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Inacerent 4-27.1939

EXPLANATION OF THE PLATES.

PLATE 1.

Fig. 1. Sphæria on the leaf of an elm, p. 89.

A. A portion enlarged, and the cuticle parting.

B. The same enlarged, representing the capsules
Fig. 2. Sphæria bifrons, on a laurel leaf, p. 88, 89.

C. The front, and dorsal parts.

D. Imbedded capsules.
Fig. 3, Sphæria coryli, on a nut branch, p. 90.

E. The tubercle enlarged, bordered with the epidermis,

F. A section of the capsules at the base.
Fig. 4. Sphæria faginea, on a beech stick, p. 90.

G. Section of a tube, with the capsules at the base.
H. Group of the tubes detached from the bough, with

their capsules.
I. A tube detached

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PLATE 2.

Fig. 1. A chrysalis of an insect, p. 191, 192.

B. The inner hood.
Fig. 2. The branch of an apple-tree, infested with the aphis lanata.

p, 235, 236.
B. The aphis enlarged, with the globules, and the cotton

that surrounds them.
D. The early appearance of the insect with its termi.

nating bristle.
E. Appearance of the creature in winter.

WOOD ENGRAVINGS.

Spines and tubes of the hedge-hog, enlarged, p. 99.
Harvest mouse and nest, p. 100.
Plumage of lepidopterous insects, p. 194.
Agaricus surrectus, p. 256.
Roots of an ash, p. 258.

PREFACE.

Many years have now passed away since we were presented with that very interesting and amusing book, the “ Natural History of Selborne:” nor do I recollect any publication at all resembling it having since appeared. It early impressed on my mind an ardent love for all the ways and economy of nature, and I was thereby led to the constant observance of the rural objects around me. Accordingly, reflections have arisen, and notes been made, such as the reader will find them. The two works do not, I apprehend, interfere with each other. The meditations of separate naturalists in fields, in wilds, in woods, may yield a similarity of ideas; yet the different aspects under which the same things are viewed, and characters considered, afford infinite variety of description and narrative: mine, I confess, are but brief and slight sketches; plain observations of nature, the produce often of intervals of leisure and shattered health, affording no history of the country; a mere outline of rural things; the journal of a traveller through the inexhaustible regions of nature.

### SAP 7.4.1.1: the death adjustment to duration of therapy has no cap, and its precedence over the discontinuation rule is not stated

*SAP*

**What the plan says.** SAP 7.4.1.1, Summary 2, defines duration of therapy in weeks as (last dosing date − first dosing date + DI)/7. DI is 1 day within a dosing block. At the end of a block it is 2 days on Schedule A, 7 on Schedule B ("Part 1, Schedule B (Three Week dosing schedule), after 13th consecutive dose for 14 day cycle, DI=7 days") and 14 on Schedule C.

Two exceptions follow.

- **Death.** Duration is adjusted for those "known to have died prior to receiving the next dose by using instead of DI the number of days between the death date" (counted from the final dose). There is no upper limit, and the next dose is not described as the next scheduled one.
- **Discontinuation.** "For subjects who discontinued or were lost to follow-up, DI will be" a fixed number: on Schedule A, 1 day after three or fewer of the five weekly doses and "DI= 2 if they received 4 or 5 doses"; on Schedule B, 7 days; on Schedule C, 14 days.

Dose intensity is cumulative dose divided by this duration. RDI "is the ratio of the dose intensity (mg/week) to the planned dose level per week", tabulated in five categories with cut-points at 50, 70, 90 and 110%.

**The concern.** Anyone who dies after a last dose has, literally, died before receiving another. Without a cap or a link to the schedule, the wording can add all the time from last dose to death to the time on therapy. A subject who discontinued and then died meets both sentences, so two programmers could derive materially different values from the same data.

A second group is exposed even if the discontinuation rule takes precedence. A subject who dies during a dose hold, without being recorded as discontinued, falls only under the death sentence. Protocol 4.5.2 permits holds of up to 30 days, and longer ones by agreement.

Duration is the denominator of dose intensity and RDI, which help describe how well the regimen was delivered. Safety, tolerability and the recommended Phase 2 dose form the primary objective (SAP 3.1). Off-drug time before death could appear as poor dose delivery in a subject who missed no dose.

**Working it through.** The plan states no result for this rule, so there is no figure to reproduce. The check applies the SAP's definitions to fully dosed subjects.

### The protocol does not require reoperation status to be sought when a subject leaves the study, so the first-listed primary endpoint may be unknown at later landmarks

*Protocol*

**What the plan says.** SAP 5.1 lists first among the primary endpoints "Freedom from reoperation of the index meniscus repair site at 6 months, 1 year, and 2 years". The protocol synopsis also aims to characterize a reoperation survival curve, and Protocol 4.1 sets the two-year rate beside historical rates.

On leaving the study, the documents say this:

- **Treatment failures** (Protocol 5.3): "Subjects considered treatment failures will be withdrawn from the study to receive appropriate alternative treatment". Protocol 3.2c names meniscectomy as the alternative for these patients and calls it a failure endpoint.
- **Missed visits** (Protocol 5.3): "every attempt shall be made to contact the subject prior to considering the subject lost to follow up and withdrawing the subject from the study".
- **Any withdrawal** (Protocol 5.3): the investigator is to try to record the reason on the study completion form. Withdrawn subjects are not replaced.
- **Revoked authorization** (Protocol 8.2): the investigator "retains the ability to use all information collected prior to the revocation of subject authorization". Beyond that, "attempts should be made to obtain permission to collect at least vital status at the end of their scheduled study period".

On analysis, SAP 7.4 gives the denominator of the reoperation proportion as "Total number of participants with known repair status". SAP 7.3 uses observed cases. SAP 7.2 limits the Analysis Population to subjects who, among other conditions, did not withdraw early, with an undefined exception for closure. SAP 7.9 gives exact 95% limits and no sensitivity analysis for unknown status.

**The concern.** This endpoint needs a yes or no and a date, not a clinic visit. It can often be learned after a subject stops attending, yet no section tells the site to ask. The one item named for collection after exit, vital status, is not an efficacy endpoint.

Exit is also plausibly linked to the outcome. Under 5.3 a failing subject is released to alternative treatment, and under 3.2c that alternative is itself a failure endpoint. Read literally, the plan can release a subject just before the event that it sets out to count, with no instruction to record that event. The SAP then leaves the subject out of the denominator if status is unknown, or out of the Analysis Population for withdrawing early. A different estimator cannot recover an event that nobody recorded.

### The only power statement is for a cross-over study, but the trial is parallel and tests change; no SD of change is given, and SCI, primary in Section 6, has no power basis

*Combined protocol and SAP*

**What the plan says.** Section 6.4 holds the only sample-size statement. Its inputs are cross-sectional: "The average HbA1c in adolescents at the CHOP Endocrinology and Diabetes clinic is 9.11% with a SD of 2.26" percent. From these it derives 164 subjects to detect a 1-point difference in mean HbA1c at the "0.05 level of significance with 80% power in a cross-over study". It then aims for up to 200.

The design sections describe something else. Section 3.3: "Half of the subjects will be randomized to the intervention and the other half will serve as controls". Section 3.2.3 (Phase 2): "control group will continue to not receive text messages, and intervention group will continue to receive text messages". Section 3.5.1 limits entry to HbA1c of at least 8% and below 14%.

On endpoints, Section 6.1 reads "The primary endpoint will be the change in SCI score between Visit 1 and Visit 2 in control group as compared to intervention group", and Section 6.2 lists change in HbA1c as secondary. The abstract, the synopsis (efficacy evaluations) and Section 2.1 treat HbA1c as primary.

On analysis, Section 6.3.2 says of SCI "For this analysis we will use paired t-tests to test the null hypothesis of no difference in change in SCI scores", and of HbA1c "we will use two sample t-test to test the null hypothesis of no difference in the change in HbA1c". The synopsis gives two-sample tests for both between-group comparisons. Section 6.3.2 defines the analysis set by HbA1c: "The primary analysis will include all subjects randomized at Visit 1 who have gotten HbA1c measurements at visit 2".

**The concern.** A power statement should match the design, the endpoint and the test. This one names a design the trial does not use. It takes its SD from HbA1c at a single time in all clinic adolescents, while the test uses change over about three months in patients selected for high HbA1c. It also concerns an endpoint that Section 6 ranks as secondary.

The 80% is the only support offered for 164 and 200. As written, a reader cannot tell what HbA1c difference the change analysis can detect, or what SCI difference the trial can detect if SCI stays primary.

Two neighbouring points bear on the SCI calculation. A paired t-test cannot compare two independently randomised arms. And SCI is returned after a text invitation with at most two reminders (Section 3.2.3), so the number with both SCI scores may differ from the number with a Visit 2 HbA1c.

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CONTENTS.

Study of natural history no subject of ridicule-to be made an object in

youth-A beautiful Oak-tree-magnitude of several trees-uncertain in
producing acorns~a history of the oak might be written--all its products
valuable-Wych elm-its character-uses-magnitude-name-suffers in
early frosts-not beautiful in autumn—The buff tip moth-Trees con.
dense moisture-Air under trees-verdure-Utility and agency of foliage
-Prevalence of plants in soils-Fetid hellebore-uses-Village doctress
-Blossoms of plants-use not manifest-Carpenter bee-What flowers
most abundant-design of flowers-application of flowers-love of flowers
emblems-amusements of children-universal ornament-cultivation of
flowers—bouquet-Poplar tree--formation of foot-stalks-its suckers

41-58

Dyers' broom-gathering-dishonest practice-uses for the dyer-Confor.

mation of flax and silk-Nature of color-Snapdragon-an insect trap-
Dogsbane-very destructive-the object mysterious-Glaucous birthwort
-Snapdragon vegetates in great drought-Evaporation from the earth
-Ivy-its shelter and food for birds and insects-love of ivy-ornament
to ruins—its effect-Foxglove-grows only in particular soils--medicinal
uses-uncertain application-name-ancient names—Vindication of old
epithets- Ancient and modern remedies-Snowdrop-a native plant-
remains long in abandoned places-character of the snowdrop-Yellow
oat-grass--affected by drought-Vervain-ancient estimation, and appli.

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